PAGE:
In India, Gays, Lesbians and Trans May Face Wizards, Exorcists and “Corrective Rape”
When Sonia Singhal revealed herself to be a lesbian to her father, he took her straight to the wizard.
Her father believed she had been invaded by an evil spirit, and dates became regular.
“You have all the normal organs, there is no problem with your body,” his father told him.
She eventually fled home, fearing that she would be forcibly married or that her father would send someone to rape her to change her sexuality, a hate crime known as “corrective rape”.
She eventually got the protection of a Delhi court when her parents tried to find her.
But it was a time when homosexuality was still illegal in India.
Modern India can be a dangerous place for a gay woman, and Sonia described the years of flight that followed as “a lot of mental torture, emotional torture, financial torture.”
Now a Delhi-based LGBTQI + activist, Sonia has received a silver lining that things may slowly start to change in India.
Just like Sonia, a young gay couple from the south of the country asked a judge for help.
But this time the judge made history.
It all started with a simple request
Shusha and Sheema first approached Chennai-based lawyer Manuraj Shunmugasundaram with what appeared to be a legally straightforward matter.
They asked the ABC not to publish their pictures and their last names.
The same-sex couple, both in their early 20s, went into hiding after their disapproving parents filed a missing person report with police to track them down and force them to return home.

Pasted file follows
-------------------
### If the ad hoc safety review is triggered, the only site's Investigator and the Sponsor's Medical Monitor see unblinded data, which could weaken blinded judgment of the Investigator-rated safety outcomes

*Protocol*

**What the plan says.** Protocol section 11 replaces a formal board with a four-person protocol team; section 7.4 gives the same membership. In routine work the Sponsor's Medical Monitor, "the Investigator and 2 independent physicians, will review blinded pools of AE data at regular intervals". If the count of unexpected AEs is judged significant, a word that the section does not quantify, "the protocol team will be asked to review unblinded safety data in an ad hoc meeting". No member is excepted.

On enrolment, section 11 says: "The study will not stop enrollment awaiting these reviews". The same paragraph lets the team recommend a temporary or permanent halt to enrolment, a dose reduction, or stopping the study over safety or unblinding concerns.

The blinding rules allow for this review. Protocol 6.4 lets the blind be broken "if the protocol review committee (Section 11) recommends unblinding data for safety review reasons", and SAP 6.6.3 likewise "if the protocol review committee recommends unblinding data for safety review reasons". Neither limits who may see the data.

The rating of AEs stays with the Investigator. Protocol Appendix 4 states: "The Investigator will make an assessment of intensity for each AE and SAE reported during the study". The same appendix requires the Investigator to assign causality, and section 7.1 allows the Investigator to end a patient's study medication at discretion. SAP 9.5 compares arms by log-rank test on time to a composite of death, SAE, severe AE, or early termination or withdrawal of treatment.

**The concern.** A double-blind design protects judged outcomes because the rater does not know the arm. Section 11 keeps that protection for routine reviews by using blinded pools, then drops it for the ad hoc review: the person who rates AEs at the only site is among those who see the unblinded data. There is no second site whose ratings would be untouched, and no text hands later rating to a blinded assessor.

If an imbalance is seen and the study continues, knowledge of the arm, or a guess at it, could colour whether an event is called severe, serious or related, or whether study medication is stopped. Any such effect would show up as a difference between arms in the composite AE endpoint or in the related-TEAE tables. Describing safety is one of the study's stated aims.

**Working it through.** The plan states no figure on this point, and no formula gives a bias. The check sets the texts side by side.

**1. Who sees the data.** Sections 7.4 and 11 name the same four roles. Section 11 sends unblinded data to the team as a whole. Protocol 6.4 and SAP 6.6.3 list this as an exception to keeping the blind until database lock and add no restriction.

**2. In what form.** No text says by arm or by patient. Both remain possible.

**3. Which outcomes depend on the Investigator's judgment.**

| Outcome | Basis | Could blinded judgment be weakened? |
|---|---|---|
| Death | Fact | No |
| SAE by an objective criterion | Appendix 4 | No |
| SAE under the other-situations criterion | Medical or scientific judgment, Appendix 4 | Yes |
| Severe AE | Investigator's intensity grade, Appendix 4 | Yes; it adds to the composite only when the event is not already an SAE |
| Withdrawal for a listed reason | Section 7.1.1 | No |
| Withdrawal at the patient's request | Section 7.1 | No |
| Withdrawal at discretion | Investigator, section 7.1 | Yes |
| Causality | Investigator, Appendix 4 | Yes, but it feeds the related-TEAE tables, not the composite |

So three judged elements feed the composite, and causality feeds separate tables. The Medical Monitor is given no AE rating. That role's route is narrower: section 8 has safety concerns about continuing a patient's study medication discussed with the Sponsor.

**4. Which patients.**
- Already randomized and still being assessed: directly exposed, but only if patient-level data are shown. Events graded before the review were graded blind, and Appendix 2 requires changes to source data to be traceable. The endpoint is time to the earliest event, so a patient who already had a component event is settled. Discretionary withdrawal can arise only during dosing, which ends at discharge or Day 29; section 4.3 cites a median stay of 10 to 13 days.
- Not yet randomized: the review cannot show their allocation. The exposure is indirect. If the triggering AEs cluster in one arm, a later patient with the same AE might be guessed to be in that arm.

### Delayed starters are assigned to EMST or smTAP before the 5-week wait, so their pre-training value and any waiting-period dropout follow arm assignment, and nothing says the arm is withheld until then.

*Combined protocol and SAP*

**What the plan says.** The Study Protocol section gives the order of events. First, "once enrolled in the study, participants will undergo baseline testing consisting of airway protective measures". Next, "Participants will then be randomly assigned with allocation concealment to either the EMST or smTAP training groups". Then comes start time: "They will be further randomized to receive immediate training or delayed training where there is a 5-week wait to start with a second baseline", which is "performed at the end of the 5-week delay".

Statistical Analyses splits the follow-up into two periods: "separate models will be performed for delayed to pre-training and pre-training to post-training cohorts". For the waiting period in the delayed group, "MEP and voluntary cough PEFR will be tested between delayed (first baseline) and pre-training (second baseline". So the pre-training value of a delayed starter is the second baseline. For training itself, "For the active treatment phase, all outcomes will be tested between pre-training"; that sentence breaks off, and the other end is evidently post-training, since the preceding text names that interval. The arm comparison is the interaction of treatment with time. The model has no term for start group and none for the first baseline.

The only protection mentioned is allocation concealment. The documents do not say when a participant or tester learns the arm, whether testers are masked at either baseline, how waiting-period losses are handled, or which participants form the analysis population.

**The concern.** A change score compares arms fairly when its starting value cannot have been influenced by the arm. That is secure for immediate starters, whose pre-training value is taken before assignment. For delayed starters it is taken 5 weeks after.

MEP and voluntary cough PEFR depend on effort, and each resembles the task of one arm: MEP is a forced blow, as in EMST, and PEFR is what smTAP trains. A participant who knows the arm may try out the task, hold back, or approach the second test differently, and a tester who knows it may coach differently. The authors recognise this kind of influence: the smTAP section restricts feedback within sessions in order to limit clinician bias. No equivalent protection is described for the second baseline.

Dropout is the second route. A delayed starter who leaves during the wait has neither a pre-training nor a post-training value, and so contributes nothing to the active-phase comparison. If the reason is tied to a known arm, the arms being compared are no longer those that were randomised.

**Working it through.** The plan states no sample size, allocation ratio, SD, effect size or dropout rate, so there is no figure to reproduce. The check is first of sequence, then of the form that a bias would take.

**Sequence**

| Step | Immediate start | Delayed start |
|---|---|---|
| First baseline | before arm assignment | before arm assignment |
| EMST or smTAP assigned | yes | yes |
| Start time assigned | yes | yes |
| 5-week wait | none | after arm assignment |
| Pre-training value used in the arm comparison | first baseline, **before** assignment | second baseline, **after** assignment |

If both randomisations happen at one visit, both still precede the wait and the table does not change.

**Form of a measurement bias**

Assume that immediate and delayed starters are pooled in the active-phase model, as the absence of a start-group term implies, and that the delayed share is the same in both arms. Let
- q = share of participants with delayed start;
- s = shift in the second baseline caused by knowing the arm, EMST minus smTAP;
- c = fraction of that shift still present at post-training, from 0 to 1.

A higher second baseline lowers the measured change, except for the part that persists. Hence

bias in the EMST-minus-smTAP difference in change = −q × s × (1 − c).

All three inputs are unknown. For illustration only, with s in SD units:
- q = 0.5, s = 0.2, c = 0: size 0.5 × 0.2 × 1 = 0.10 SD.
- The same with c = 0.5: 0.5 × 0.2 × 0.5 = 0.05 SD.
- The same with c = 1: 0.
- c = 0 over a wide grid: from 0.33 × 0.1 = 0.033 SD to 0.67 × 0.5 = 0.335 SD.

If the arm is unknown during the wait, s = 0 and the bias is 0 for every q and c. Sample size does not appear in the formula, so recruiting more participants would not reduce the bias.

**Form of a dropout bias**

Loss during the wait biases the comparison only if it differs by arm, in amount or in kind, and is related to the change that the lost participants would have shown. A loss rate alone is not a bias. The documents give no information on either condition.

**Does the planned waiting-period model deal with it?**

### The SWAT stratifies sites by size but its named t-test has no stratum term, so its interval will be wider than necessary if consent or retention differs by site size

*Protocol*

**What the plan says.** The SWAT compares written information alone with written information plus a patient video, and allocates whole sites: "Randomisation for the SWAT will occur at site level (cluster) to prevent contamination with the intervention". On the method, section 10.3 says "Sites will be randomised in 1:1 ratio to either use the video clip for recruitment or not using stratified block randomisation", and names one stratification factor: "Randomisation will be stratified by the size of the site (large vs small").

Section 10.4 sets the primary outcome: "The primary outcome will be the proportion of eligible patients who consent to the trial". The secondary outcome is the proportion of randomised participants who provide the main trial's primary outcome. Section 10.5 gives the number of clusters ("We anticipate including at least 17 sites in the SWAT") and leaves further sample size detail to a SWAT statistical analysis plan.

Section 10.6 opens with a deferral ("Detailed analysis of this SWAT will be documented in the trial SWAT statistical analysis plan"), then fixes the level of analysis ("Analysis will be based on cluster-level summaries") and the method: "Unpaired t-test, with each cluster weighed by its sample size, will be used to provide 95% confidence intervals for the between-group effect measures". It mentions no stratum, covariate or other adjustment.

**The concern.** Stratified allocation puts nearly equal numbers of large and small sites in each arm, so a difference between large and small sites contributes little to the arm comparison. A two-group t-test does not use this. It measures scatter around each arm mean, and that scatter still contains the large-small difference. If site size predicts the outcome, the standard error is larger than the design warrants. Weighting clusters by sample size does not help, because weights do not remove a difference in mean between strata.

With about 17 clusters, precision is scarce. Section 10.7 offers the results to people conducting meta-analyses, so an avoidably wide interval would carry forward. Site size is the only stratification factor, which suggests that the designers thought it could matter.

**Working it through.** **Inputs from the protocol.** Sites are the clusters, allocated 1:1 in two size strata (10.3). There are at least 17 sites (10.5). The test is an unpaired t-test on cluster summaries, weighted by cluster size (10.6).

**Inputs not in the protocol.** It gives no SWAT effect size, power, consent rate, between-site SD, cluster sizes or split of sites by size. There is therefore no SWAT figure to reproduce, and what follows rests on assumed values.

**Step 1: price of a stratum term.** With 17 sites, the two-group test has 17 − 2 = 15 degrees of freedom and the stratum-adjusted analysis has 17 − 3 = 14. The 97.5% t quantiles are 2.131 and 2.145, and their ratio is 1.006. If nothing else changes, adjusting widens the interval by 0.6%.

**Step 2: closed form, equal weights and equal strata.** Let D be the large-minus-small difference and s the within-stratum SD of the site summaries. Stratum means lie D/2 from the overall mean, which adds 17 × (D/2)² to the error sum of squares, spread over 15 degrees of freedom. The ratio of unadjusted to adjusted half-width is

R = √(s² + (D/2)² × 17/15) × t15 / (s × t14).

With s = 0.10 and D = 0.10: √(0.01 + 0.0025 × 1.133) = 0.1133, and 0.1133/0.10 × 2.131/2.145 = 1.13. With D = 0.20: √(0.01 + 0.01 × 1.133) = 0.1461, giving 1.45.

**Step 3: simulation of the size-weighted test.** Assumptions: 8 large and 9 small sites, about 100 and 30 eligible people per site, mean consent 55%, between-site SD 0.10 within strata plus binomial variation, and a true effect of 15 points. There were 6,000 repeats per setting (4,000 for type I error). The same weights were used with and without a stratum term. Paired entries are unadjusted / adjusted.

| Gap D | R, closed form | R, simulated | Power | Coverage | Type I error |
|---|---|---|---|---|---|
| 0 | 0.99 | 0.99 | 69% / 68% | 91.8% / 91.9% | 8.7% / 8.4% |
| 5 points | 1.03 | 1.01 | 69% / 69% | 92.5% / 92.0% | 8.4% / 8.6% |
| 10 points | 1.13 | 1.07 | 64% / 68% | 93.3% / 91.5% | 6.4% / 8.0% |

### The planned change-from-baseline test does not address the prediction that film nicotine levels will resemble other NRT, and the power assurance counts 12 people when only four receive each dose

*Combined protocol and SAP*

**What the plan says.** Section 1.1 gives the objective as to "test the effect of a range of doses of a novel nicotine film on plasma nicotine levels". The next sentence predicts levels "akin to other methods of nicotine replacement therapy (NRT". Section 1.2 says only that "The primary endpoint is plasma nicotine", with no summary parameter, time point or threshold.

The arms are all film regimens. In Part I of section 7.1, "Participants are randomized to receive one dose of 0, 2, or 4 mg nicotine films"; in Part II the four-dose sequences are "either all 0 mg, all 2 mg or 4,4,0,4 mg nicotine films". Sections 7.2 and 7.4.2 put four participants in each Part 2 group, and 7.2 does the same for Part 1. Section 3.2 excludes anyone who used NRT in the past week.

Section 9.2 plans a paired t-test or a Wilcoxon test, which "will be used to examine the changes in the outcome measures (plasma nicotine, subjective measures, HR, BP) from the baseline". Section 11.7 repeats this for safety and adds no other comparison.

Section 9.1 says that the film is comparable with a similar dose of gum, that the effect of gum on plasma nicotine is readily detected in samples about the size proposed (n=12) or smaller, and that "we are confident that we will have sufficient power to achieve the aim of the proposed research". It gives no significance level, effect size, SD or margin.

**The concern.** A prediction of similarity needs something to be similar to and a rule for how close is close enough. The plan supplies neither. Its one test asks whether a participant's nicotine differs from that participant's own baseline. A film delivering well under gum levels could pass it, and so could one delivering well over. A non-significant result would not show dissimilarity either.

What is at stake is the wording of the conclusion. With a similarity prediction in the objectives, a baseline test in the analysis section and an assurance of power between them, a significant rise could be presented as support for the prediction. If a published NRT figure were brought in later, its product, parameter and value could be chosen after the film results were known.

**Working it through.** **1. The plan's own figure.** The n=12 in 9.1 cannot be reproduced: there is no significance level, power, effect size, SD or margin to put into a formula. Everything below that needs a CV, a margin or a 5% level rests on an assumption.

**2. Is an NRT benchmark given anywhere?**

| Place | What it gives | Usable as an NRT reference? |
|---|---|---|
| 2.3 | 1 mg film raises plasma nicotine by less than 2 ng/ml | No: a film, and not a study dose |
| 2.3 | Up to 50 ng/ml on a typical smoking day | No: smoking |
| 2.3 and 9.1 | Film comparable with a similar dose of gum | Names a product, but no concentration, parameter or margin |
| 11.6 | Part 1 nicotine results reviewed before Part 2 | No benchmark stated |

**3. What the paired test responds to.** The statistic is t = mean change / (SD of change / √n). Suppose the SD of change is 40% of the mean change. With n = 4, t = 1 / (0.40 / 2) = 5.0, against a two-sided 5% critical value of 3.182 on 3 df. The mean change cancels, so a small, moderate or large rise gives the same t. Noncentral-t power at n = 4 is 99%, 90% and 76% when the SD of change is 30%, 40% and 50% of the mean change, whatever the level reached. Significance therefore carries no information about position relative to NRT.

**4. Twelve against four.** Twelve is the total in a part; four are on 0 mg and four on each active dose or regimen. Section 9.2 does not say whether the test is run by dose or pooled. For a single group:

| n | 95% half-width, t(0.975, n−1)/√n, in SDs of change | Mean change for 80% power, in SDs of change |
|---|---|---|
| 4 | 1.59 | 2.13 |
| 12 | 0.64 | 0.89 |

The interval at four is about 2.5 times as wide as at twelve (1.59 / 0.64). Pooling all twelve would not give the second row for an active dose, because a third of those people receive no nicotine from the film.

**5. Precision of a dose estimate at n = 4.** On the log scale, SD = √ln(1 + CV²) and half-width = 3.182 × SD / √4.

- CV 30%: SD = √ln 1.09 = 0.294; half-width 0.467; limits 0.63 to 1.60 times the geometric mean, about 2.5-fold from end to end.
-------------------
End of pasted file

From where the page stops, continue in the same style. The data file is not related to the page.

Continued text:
They had, for three years, waged a “war” to keep their relationship alive and hidden from family, friends and the community at large.
But now they feared for their safety and wanted to be protected.
Mr Manuraj had never handled a case like this before, but he had previously obtained protection orders – a routine legal process that would require the police to keep his clients safe.
He got what he wanted almost immediately; on the first day of the hearings, the Madras High Court in Chennai issued a protection order.
But the case has evolved into something much bigger than what Mr. Manuraj and his clients ever imagined.
The judge, openly admitting his own biases, decided to take advice with a psychologist and met with LGBTQI + leaders and activists to better understand the plight of the community.
When the case resumed a few months later, the judge said the process had “fired [him] out of darkness “.
“I have no hesitation in accepting that I too belong to the majority of common people who have not yet fully understood homosexuality,” Judge N Anand Venkatesh wrote in his June orders.
“Ignorance is not a justification for normalizing all forms of discrimination.”
The judge’s orders shocked the Indian LGBTQI + community.
“We felt like we had created history”
Judge N Anand Venkatesh ordered the Indian government and states to ban conversion therapy and take action against anyone trying to “cure” homosexuality.
He recommended changes in university and school curricula to end the “stupid notion” that there is a “cure” for gender identity and sexual orientation.
He also called for a range of other measures to tackle discrimination, such as gender-neutral toilets, improved counseling services and better training for the police.
The judge also suggested that “transgender” be a gender option available on application forms.
“It is quite rare for a judge, let alone a judge sitting in a constitutional court, to undertake such an exercise,” Manuraj said.
Susha and Sheema’s parents were invited to attend a council, but the judge agreed that this did not change the “shame” they felt. The parents did not reconcile with their daughters.
“This court at least has the satisfaction of making every effort to appease their feelings,” the judge wrote.
The young couple are, at least, grateful that their case may encourage others not to suffer in silence.